The other day, my elder daughter was updating her Facebook info, and in her musical likes kindly included an old (and occasionally still active) band of mine, Linda Heck & The Train Wreck. When I noticed she had done this, I was genuinely moved, and thanked her, but the pedantic parent in me felt obliged to point out that she had failed to capitalize "The Train Wreck." She went to the computer and attempted to correct this in her profile, but Facebook would not allow it, which made me suspect that there was some sort of static content being pointed to, somewhere. So we clicked on her link, and sure enough, it led to a page dedicated to "Linda Heck & the train wreck," with my daughter listed as the only person who liked it. In other words, by merely typing the name, a page was created, with no consent on her part.
So we conducted an experiment. I asked her to re-type the band name, but this time with proper capitalization and an exclamation mark at the end, i.e., "Linda Heck & The Train Wreck!" As she was the only person who liked the previous page, the old page was wiped and replaced with this new one. Since then, a number of people have liked it, so presumably it is permanent now, unless we all decide to unlike it, which might be another interesting experiment. Looking at similar pages which have been created around other bands, it appears that Facebook scrapes Wikipedia pages (where available), friends' comments containing key words, and "global posts" (i.e., posts by people you don't know, and who don't know you) in an attempt to auto-generate something like a relevant page.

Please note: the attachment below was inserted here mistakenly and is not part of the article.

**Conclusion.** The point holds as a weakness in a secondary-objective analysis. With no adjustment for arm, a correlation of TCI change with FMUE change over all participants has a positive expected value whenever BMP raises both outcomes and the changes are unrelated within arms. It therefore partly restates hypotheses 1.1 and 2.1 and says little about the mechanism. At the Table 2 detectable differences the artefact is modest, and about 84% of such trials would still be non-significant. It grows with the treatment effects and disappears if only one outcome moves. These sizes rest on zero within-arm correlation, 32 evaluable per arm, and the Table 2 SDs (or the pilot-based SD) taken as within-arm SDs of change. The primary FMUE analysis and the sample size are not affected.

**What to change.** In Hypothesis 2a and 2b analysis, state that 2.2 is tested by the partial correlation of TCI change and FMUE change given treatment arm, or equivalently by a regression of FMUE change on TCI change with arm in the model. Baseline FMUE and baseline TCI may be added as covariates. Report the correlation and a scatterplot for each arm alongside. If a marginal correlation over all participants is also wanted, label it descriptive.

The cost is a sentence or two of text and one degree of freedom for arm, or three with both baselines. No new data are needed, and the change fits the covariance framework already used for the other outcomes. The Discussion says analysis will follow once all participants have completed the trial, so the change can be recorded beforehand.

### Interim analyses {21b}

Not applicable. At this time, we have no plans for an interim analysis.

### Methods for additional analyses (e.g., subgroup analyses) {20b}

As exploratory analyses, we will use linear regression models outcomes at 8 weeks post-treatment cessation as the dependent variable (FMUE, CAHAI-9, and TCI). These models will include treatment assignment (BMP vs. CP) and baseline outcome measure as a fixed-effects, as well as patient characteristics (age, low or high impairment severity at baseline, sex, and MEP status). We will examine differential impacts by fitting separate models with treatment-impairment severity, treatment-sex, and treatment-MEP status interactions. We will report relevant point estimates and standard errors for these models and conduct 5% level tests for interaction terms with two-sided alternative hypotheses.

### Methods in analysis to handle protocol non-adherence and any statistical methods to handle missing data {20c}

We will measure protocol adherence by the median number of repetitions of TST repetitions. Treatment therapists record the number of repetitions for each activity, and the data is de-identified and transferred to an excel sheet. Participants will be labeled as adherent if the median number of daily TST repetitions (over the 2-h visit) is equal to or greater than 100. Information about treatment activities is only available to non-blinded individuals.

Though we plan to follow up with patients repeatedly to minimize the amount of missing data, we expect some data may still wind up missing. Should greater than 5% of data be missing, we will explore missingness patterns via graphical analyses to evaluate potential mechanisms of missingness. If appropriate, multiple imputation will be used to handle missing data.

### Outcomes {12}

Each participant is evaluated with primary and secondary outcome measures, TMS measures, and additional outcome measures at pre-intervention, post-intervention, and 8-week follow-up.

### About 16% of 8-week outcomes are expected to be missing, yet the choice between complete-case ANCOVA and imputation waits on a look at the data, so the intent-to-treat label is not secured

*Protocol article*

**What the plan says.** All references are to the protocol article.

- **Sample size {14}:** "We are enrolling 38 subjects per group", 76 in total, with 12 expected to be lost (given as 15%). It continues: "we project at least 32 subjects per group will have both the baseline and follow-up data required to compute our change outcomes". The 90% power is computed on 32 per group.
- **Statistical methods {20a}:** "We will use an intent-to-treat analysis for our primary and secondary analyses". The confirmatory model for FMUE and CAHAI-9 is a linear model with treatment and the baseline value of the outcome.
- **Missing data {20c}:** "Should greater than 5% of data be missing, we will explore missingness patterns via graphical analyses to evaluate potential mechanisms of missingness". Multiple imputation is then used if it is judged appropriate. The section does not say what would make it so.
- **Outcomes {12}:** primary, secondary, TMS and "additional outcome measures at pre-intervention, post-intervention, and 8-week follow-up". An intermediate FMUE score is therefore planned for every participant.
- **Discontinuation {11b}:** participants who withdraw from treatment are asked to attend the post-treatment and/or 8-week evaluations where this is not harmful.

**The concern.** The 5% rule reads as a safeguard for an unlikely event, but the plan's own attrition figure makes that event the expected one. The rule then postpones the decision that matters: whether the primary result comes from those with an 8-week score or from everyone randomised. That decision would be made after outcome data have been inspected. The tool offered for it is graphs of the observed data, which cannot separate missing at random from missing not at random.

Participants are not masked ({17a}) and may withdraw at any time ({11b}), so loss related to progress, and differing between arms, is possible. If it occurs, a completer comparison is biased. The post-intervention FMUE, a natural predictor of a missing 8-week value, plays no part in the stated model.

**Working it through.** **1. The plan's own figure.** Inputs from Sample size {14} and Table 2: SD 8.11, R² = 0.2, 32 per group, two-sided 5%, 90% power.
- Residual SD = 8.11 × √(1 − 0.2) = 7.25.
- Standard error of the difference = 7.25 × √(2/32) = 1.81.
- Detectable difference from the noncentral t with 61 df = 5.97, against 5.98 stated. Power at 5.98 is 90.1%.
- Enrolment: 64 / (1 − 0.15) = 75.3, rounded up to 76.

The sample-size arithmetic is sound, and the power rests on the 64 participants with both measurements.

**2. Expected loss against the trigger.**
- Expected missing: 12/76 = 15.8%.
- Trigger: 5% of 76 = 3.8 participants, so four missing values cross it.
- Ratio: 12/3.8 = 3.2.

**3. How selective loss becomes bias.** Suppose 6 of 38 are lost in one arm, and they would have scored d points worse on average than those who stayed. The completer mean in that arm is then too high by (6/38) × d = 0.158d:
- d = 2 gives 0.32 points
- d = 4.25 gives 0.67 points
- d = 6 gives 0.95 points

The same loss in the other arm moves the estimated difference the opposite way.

Just for the sake of mischief, I repeated the process, but this time replacing the exclamation mark with a question mark, which has now created a new page. We could create a huge number of other pages on the same band (or anything else), using various mis-spellings, odd punctuation, l33t, etc., so that the potential for data fragmentation around this single band becomes almost infinite.
I find this simultaneously pointless and insidious. It is clear that Facebook wants to be smarter than its users, in trying to auto-populate pages without anyone consciously constructing them, or more importantly, controlling them. For a major band, this may not be such a huge issue, as the legal department can always be called in and the "official" page invoked, but my friend and collaborator, Linda Heck, is now inadvertently confronted with a page (two, actually) dedicated to an old band of hers over which she has no control or ability to edit.
As it stands, the only way for her (or anyone) to build any meaningful content into this page is to write a Wikipedia entry on the band, which would then be incorporated once Facebook crawled the site. Alternatively, she or someone else could make Facebook posts about the band, but these would have to include the exclamation point to be picked up. This seems an ass-backward way to build a community of interest, if that is the goal.
The other thing which I find disconcerting goes back to the tired old oxymoronic concept of "Facebook privacy." The "global posts" include contributions from people who probably believe that they have kept their data private. As long as they are posting something along the lines of "Wow, this Kinks video is awesome!" that may not be an issue, but what if their post consists of "Dude, remember this song from that Kinks show where we took mushrooms and crashed your dad's car on the way home?" Forget that career in law enforcement.
As with many of the recent revelations about Facebook, this is needlessly annoying and disconcerting. It seems to me that at the very least, creation of a new page should be an opt-in event. The absurdist in me tends to think that the only suitable response is to flood Facebook with fictitious and pointless data, which we can all collude to share and propagate. Some would argue that this goal was accomplished long ago. Otherwise, I guess we all should just keep our likes to ourselves, which isn't very social, is it?